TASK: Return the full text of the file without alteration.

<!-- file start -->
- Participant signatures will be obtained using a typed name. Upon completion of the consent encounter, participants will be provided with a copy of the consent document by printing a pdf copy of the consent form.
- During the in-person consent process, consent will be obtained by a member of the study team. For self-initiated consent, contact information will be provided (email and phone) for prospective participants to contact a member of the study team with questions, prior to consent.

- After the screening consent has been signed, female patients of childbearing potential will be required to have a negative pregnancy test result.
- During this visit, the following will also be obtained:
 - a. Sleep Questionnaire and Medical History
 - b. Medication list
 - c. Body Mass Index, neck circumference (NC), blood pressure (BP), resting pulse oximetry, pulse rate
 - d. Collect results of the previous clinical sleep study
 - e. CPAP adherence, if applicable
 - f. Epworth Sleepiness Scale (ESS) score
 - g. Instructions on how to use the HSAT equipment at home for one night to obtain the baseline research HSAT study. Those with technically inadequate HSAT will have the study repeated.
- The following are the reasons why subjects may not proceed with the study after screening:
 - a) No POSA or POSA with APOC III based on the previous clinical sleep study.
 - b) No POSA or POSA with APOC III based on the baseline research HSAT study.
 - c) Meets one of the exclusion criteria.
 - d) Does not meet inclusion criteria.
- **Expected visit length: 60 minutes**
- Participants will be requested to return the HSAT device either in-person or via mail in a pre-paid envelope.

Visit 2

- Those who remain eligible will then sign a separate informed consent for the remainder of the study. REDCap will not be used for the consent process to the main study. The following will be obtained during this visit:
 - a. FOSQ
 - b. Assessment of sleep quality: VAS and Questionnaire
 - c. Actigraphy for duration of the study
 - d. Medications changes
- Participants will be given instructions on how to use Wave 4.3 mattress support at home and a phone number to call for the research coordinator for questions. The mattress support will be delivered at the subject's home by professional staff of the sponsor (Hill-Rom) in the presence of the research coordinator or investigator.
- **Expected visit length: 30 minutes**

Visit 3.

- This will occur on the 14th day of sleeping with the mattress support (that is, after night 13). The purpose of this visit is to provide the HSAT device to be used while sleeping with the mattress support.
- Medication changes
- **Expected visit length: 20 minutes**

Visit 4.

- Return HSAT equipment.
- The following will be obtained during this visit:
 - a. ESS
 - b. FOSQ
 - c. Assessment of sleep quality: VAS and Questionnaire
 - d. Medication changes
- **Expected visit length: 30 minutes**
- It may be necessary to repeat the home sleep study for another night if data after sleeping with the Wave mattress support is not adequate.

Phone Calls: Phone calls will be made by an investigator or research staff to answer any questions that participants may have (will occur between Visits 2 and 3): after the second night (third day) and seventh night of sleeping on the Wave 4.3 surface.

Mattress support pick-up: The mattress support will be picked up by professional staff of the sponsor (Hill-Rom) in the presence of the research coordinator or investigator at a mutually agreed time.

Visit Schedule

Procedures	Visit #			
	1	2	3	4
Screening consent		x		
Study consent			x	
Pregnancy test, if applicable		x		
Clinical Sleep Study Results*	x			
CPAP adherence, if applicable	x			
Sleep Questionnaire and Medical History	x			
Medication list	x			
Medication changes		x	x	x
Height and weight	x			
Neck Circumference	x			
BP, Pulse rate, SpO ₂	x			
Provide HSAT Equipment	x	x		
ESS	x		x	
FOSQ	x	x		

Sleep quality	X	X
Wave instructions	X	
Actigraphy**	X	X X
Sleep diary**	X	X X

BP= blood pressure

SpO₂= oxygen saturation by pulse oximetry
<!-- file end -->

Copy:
- Participant signatures will be obtained using a typed name. Upon completion of the consent encounter, participants will be provided with a copy of the consent document by printing a pdf copy of the consent form.
- During the in-person consent process, consent will be obtained by a member of the study team. For self-initiated consent, contact information will be provided (email and phone) for prospective participants to contact a member of the study team with questions, prior to consent.

- After the screening consent has been signed, female patients of childbearing potential will be required to have a negative pregnancy test result.
- During this visit, the following will also be obtained:
 - a. Sleep Questionnaire and Medical History
 - b. Medication list
 - c. Body Mass Index, neck circumference (NC), blood pressure (BP), resting pulse oximetry, pulse rate
 - d. Collect results of the previous clinical sleep study
 - e. CPAP adherence, if applicable
 - f. Epworth Sleepiness Scale (ESS) score
 - g. Instructions on how to use the HSAT equipment at home for one night to obtain the baseline research HSAT study. Those with technically inadequate HSAT will have the study repeated.
- The following are the reasons why subjects may not proceed with the study after screening:
 - a) No POSA or POSA with APOC III based on the previous clinical sleep study.
 - b) No POSA or POSA with APOC III based on the baseline research HSAT study.
 - c) Meets one of the exclusion criteria.
 - d) Does not meet inclusion criteria.
- **Expected visit length: 60 minutes**
- Participants will be requested to return the HSAT device either in-person or via mail in a pre-paid envelope.

Visit 2

- Those who remain eligible will then sign a separate informed consent for the remainder of the study. REDCap will not be used for the consent process to the main study. The following will be obtained during this visit:
 - a. FOSQ
 - b. Assessment of sleep quality: VAS and Questionnaire
 - c. Actigraphy for duration of the study
 - d. Medications changes
- Participants will be given instructions on how to use Wave 4.3 mattress support at home and a phone number to call for the research coordinator for questions. The mattress support will be delivered at the subject's home by professional staff of the sponsor (Hill-Rom) in the presence of the research coordinator or investigator.
- **Expected visit length: 30 minutes**

Visit 3.

- This will occur on the 14th day of sleeping with the mattress support (that is, after night 13). The purpose of this visit is to provide the HSAT device to be used while sleeping with the mattress support.
- Medication changes
- **Expected visit length: 20 minutes**

Visit 4.

- Return HSAT equipment.
- The following will be obtained during this visit:
 - a. ESS
 - b. FOSQ
 - c. Assessment of sleep quality: VAS and Questionnaire
 - d. Medication changes
- **Expected visit length: 30 minutes**
- It may be necessary to repeat the home sleep study for another night if data after sleeping with the Wave mattress support is not adequate.

Phone Calls: Phone calls will be made by an investigator or research staff to answer any questions that participants may have (will occur between Visits 2 and 3): after the second night (third day) and seventh night of sleeping on the Wave 4.3 surface.

Mattress support pick-up: The mattress support will be picked up by professional staff of the sponsor (Hill-Rom) in the presence of the research coordinator or investigator at a mutually agreed time.

Visit Schedule

Procedures	Visit #			
	1	2	3	4
Screening consent		x		
Study consent			x	
Pregnancy test, if applicable		x		
Clinical Sleep Study Results*	x			
CPAP adherence, if applicable	x			
Sleep Questionnaire and Medical History	x			
Medication list	x			
Medication changes		x	x	x
Height and weight	x			
Neck Circumference	x			
BP, Pulse rate, SpO ₂	x			
Provide HSAT Equipment	x	x		
ESS	x		x	
FOSQ	x	x		

Sleep quality	X	X
Wave instructions	X	
Actigraphy**	X	X X
Sleep diary**	X	X X

BP= blood pressure

SpO₂= oxygen saturation by pulse oximetry